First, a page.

These broad regional trends, however, fail to show major differences across countries. Services make up the largest sector by far, in FCV-affected states and resource-poor countries (Figure 3). Extractives are the largest sector in resource-rich countries, followed by services. In countries impacted by FCV and resource-rich countries, manufacturing accounts for only about 9 percent of GDP. By contrast, manufacturing is the second-largest sector in resource-poor countries and accounts for approximately 17 percent of GDP. This is about the same percentage of manufacturing as seen in successful examples of diversification, such as Chile, Indonesia, Malaysia, and Mexico. Data constraints do not permit further consistent disaggregation on domestic production beyond the broad sector level. By contrast, as shown below, data on trade diversification allow an examination of subregional trends in much greater detail.
Overall, the Arab world’s trends in external diversification have been sluggish for the past few decades. While different measures of diversification produce slightly dissimilar results, at the aggregate level all demonstrate the same approximate trend of little change in levels of diversification. The Arab world’s performance has been much more like the stagnation that has occurred in much of Latin America over the past 40 years than the rising levels of diversification seen in many countries in East Asia over the same time period. In the 1970s, according to the Economic Complexity Index (ECI), for example, the Arab world showed levels of external diversification similar to those in East Asia. Performance on the ECI in these two regions has diverged substantially since then, coinciding with the rapid growth in exports of oil and gas from the Arab world.12 In particular, since 1990, the level of external diversification has been falling steadily in the Arab world and rising rapidly in East Asia according to the ECI. Currently the Arab world has levels of external diversification comparable to those of Latin America and South Asia, while East Asia has levels of external diversification more comparable to Europe and Central Asia (Appendix Figure A.2).
Countries in the Arab world rank about one-half of a standard deviation lower on the ECI than other countries at a similar level of income (Figure 4). Yet this finding masks considerable diversity between groupings of countries. Although resource-rich countries in the region have particularly low levels of diversification for their level of income, they are comparable to those of other natural resource exporters, such as Australia, Azerbaijan, Kazakhstan, and Mongolia. Along the same lines, most resource-poor countries have levels of diversification similar to their middle-income peers, such as Costa Rica, South Africa, and Ukraine.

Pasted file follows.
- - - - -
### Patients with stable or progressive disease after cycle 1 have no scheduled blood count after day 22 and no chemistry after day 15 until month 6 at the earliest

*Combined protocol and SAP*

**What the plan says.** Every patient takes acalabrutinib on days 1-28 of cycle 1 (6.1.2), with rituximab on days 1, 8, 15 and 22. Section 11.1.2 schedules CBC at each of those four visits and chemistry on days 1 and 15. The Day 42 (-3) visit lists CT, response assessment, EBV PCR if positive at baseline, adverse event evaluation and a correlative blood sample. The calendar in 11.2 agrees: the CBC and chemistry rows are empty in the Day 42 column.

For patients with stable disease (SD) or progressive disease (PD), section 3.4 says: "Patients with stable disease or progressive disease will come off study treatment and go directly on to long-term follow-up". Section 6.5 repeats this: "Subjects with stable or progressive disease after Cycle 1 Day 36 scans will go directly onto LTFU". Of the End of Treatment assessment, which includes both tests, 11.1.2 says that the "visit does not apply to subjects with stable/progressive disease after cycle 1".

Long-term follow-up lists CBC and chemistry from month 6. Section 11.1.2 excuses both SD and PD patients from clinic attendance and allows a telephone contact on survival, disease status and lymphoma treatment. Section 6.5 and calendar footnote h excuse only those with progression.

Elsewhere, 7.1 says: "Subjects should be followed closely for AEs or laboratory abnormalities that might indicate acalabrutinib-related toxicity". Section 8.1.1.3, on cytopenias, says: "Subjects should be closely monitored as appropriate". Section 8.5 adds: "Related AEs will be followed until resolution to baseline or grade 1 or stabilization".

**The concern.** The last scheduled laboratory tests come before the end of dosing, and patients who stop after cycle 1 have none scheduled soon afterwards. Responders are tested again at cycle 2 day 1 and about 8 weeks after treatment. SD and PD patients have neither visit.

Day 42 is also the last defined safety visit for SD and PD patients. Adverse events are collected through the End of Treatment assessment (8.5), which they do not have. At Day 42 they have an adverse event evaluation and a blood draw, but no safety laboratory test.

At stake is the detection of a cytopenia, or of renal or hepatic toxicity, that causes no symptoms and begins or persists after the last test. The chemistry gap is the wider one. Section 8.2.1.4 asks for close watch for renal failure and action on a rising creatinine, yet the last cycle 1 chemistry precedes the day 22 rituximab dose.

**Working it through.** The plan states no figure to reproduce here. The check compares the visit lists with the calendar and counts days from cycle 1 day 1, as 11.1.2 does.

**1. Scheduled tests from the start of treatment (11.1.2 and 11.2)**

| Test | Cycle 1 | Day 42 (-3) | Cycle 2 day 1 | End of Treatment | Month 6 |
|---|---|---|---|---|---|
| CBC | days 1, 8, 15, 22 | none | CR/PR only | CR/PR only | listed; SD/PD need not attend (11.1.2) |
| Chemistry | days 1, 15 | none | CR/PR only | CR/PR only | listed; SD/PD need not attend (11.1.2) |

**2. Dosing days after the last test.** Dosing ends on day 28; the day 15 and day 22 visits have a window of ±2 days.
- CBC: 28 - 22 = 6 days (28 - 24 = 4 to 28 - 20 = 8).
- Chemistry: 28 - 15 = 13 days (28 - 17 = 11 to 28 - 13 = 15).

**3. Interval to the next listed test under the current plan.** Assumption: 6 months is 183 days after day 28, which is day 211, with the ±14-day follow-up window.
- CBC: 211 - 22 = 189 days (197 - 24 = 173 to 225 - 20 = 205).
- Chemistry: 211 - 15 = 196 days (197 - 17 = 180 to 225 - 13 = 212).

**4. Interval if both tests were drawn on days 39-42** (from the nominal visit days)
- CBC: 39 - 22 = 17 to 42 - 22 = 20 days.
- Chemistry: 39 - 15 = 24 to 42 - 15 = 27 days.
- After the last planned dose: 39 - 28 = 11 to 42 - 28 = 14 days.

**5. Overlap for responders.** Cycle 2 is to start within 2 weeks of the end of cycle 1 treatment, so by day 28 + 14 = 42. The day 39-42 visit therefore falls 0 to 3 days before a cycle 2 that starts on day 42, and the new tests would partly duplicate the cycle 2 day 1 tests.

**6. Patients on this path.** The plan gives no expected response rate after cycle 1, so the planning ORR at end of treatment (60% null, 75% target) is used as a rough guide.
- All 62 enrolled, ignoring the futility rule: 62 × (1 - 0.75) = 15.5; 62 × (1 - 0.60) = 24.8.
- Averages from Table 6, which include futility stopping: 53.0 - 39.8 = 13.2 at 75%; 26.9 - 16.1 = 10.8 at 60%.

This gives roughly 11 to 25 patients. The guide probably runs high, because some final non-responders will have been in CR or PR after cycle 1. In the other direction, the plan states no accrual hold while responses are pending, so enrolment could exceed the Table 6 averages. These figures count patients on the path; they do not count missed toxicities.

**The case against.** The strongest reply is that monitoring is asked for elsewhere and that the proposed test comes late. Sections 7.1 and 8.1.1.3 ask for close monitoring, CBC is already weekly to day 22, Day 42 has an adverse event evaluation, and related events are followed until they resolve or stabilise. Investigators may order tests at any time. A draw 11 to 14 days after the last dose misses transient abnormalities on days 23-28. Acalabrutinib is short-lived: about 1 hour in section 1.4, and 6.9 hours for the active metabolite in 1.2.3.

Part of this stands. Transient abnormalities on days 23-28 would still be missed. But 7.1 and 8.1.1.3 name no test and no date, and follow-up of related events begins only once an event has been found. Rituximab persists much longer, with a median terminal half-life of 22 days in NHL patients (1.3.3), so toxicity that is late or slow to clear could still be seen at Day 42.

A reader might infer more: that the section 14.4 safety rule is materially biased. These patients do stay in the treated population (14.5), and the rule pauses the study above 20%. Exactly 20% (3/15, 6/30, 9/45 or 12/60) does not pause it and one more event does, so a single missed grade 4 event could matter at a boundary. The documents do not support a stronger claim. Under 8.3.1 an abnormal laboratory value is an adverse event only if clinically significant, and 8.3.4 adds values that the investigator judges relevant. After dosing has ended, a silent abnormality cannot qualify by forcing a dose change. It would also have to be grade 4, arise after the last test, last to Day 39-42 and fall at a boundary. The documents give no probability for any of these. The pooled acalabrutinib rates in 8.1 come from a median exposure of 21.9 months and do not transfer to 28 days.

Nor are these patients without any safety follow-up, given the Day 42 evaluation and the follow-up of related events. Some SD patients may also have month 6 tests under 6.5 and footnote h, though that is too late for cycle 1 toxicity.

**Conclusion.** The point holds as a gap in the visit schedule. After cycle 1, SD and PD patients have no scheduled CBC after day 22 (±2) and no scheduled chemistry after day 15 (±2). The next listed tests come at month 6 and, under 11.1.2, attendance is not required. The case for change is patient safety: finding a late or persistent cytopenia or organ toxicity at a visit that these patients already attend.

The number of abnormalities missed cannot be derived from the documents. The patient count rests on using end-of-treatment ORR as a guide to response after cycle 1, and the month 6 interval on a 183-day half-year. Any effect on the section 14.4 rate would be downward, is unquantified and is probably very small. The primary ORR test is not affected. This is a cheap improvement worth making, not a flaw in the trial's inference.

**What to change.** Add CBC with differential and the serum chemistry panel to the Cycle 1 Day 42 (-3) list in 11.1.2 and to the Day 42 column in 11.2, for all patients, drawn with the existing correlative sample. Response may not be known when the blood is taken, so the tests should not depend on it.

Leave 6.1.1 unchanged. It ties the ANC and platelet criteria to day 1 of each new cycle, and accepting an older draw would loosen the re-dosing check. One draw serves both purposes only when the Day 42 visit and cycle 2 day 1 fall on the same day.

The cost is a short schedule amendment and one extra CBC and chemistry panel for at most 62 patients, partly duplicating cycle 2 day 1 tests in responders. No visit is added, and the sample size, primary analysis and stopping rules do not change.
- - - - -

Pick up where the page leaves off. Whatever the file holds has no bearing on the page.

Patterns also differ within groupings, as shown by country levels of disaggregation. The trend for individual resource-rich countries on the ECI over the past 20 years is one of slight decline followed by recent improvements (Figure 5). Some have made more progress than others: the United Arab Emirates (UAE) made steady progress in becoming more diverse from the early 1990s to about 2010.
Among the countries affected by fragility or conflict in the Arab world, where complete ECI data on diversification are available (Lebanon, Sudan, Syria, and Yemen), Lebanon is by far the most diverse (Figure 6). Yemen and Sudan have become less so over the past two decades. Resource-poor countries are the most diverse economies as a group in the Arab world according to the ECI (Figure 7). Tunisia’s economy has become substantially more diversified over the past 20 years and is now the most diverse among resource-poor countries in the region. Jordan made significant progress in becoming more diversified from about 2000 to about 2010, but has suffered a reversal in this trend over the past few years. Morocco has the lowest ECI score among the region’s resource-poor countries over the past few decades.
The Herfindahl-Hirschman Index (HHI) on export concentration shows steady but slow progress on external diversification for the Arab world overall (Figure 8). Consistent with trends in the ECI, FCV-affected states and resource-rich countries have much lower levels of diversification than resource-poor countries. Egypt, Lebanon, Tunisia, and the UAE have the lowest level of export concentration. Iraq has, by far, the highest level of export concentration, followed by Algeria, Kuwait, Libya, Qatar, and Yemen.